Skip to main content
It looks like you're using Internet Explorer 11 or older. This website works best with modern browsers such as the latest versions of Chrome, Firefox, Safari, and Edge. If you continue with this browser, you may see unexpected results.

Parent Sessions: Social Media & Balanced Tech Use

Resources, information & advice for AISL Parents

"Think Poster" from Shannon Long's "Technology Rocks. Seriously." 2015 http://www.technologyrocksseriously.com/

Key Takeaways

Be the Parent: Ultimately you are in charge; you make the decisions and you set the boundaries - you should expect your child to behave the same online & offline e.g.  you would not want your child to talk to a stranger on the street; therefore, he or she should not engage with strangers online.

 

  • Be involved: Monitor usage (perhaps by sharing passwords or being “friended” by your child), do spot-checks, be part of discussions - online & offline.

    • Communicate: The best online safety strategy is to talk to your child. Talk about how other people around the world are dealing with social media, talk about your experiences, talk about your child's day.

    • Be a role model: If you don't have a balanced lifestyle, nor will your child. If you over-use technology, so will your child.

    • Educate yourself: explore devices, try out apps (and check minimum age requirements) so you can make informed decisions to support your child.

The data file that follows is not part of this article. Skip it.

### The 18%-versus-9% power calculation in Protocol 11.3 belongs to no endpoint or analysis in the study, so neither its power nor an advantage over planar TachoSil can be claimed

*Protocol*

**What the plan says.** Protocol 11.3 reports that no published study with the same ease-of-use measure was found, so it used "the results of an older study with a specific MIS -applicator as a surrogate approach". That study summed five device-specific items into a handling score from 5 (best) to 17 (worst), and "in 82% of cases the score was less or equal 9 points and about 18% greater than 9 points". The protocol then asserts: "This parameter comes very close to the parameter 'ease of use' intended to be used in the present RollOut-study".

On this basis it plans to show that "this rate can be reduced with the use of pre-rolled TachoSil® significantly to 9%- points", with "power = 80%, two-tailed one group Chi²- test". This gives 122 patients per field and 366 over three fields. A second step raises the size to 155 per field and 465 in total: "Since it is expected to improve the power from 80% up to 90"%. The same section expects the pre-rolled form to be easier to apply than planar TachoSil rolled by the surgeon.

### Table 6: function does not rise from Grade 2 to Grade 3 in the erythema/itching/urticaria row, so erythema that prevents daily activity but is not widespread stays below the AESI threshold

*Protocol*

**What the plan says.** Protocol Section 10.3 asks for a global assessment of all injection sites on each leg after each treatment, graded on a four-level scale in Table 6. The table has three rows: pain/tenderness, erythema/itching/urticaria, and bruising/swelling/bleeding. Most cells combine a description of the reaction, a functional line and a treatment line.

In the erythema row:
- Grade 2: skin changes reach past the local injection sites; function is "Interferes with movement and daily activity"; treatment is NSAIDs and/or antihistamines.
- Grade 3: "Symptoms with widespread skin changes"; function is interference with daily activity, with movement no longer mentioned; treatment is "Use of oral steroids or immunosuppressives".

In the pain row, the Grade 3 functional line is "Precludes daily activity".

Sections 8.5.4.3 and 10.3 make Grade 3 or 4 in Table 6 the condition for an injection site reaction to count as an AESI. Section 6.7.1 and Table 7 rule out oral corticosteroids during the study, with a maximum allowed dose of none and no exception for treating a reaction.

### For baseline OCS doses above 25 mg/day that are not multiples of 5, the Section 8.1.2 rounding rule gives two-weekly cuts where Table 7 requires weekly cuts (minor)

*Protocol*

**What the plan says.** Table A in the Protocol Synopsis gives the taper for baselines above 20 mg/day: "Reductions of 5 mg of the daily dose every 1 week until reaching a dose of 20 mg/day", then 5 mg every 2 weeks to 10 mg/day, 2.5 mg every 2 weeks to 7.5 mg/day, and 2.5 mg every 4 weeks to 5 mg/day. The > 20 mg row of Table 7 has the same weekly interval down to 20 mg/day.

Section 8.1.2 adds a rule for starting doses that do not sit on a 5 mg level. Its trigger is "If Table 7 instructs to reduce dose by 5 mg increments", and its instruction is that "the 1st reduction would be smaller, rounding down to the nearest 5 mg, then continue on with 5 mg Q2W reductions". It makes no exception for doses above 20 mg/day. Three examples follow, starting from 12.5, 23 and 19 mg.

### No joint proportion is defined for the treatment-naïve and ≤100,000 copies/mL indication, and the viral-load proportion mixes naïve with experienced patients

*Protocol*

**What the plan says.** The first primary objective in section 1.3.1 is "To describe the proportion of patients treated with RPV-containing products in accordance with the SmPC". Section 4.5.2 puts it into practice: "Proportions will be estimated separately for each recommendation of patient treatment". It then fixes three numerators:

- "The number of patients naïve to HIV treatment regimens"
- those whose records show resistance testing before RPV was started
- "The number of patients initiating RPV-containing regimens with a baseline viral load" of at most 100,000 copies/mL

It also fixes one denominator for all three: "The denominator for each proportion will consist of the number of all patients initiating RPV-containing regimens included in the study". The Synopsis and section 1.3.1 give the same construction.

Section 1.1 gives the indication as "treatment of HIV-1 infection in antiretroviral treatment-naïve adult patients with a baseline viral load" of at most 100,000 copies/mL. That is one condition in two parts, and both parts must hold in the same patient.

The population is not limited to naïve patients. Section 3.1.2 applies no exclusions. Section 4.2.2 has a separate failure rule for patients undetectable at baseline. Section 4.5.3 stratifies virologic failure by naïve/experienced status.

• Have rules & expectations: Decide upon guidelines as a family and make everyone adhere to them - online & offline.

    • Promote kindness: encourage your child to think before you click/post - Is it True? Is it Helpful? Is it Inspiring? Is it Necessary? Is it Kind? Discourage meanness & gossiping.

    • Avoid-oversharing: encourage your child to be selective in what they post and to whom they post - this goes for parents too!

    • Think about use of spaces: you probably wouldn't play soccer in the living room; similarly, you probably wouldn't want your child to be checking their device at the dinner table. Encourage technology use in public spaces at appropriate times.

    • Think of technology as another privilege you are giving your child: set guidelines with tech use as you would for anything else

  • Empower your child: Expect your child to take responsibility for his or her choices and actions - it’s not the device that’s the issue; it’s how your child chooses to use it - online & offline.

    • Kids will be kids: your child will make mistakes using media. Try to handle errors with empathy and turn a mistake into a teachable moment.

    • Problem solve: teach your child how to think through difficult situations for themselves.

 

 

AISL Digital Citizenship Advisory Resources

Appropriate Use Parent Presentation

Screenagers Resources

Visit the Screenagers home page for excellent resources and tech tips to use at home.

Digital Citizenship Classes at AISL

Links

Frequently Asked Parent Questions